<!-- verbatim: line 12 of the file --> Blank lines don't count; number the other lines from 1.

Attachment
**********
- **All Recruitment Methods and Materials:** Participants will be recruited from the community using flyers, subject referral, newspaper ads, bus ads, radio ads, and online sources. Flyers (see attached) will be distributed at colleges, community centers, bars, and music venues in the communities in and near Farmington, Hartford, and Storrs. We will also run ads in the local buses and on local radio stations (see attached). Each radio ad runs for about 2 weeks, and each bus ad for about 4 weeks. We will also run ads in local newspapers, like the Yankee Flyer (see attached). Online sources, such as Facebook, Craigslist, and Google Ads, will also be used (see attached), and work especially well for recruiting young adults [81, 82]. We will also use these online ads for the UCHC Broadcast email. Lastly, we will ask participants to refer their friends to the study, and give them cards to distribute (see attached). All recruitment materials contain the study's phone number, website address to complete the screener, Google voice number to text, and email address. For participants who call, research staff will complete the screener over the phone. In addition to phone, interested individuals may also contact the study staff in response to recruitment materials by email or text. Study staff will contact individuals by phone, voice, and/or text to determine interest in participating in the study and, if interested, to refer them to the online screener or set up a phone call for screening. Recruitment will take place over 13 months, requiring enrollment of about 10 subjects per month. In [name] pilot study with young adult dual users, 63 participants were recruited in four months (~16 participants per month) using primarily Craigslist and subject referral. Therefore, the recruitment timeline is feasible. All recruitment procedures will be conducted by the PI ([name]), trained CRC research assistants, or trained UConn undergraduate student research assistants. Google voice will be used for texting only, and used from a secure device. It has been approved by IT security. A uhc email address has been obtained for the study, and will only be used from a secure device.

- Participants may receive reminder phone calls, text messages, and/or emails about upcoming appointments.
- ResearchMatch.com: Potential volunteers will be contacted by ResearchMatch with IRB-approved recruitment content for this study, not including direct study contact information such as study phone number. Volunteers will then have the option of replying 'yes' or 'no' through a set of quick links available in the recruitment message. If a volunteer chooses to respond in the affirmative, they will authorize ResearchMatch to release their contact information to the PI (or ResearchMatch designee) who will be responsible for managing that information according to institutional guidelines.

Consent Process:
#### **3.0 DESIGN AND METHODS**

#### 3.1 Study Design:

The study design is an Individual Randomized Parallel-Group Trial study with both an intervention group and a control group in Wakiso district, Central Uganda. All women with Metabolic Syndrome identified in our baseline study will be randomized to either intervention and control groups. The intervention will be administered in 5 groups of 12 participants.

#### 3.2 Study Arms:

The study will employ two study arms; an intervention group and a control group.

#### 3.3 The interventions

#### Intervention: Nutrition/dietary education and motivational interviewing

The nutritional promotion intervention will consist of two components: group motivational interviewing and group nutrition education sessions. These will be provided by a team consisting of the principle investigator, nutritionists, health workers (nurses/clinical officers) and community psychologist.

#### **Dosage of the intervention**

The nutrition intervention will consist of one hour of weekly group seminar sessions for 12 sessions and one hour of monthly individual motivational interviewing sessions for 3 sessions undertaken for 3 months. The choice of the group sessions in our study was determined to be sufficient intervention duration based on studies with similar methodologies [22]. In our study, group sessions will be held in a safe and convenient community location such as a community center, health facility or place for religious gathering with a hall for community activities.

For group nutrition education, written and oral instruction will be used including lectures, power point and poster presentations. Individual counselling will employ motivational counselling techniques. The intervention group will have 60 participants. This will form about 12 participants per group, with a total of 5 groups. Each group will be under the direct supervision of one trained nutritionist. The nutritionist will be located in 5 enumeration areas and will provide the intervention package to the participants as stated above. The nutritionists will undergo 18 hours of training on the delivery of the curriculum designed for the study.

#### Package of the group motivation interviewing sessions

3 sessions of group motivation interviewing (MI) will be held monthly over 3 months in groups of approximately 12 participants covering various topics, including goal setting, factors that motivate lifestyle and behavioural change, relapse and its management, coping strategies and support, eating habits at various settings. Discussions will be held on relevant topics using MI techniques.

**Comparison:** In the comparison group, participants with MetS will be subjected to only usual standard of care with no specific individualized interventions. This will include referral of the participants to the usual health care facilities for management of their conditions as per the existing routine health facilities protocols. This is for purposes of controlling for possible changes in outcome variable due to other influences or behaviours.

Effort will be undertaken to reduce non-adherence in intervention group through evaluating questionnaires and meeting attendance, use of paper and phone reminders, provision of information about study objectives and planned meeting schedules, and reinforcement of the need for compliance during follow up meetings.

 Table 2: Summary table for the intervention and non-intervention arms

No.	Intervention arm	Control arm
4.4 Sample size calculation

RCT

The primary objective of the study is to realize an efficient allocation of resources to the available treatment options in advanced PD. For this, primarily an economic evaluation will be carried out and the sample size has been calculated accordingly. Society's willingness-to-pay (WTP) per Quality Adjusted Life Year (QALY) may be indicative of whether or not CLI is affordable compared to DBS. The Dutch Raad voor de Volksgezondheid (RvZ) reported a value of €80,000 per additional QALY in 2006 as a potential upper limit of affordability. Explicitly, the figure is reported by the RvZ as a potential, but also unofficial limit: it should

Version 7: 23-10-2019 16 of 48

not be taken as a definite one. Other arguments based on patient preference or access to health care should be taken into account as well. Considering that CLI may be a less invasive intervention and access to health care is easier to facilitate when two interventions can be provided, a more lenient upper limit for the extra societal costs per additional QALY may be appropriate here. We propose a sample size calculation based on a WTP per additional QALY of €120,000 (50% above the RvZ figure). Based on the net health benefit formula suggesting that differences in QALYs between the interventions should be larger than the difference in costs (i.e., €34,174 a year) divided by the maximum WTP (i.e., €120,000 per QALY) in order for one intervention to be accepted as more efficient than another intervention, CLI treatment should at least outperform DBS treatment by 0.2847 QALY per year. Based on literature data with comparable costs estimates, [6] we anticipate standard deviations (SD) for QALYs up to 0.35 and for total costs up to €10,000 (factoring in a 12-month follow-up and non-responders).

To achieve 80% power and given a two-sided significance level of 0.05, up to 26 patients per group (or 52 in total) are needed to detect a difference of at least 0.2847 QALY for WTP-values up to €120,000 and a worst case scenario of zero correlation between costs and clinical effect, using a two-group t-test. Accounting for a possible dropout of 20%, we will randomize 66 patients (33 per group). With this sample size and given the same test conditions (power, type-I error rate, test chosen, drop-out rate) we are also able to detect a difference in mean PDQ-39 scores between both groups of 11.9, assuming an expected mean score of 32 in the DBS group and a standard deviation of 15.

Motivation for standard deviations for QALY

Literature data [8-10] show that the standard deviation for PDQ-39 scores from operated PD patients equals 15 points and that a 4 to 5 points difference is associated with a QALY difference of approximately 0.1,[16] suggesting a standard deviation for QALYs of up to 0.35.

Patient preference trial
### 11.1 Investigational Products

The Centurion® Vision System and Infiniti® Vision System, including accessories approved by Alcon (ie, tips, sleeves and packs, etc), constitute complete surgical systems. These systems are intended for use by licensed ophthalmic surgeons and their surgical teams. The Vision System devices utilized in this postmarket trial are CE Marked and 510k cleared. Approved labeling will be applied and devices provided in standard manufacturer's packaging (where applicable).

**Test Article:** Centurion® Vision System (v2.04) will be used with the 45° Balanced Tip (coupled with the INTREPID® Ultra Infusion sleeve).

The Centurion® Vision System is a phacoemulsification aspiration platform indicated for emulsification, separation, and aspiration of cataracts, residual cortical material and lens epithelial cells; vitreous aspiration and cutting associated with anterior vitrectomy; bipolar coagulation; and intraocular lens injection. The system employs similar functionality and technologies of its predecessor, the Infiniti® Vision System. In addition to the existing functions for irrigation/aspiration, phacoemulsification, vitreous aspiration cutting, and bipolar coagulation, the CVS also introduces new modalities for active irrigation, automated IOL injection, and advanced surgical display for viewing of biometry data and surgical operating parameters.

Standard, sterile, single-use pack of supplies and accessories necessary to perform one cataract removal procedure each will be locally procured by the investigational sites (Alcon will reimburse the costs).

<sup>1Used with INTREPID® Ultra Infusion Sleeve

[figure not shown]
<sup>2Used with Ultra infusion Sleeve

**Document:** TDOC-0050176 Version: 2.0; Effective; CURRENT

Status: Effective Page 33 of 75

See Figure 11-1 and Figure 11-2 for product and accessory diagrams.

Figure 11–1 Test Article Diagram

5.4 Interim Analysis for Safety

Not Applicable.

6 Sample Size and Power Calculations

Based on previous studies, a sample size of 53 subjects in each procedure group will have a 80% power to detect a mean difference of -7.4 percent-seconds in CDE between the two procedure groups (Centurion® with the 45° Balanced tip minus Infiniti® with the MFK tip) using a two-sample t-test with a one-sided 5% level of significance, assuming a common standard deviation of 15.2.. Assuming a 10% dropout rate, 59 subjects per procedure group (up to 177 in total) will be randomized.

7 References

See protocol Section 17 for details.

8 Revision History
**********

The nutritional promotion intervention will consist of two components: group motivational interviewing and group nutrition education sessions. These will be provided by a team consisting of the principle investigator, nutritionists, health workers (nurses/clinical officers) and community psychologist.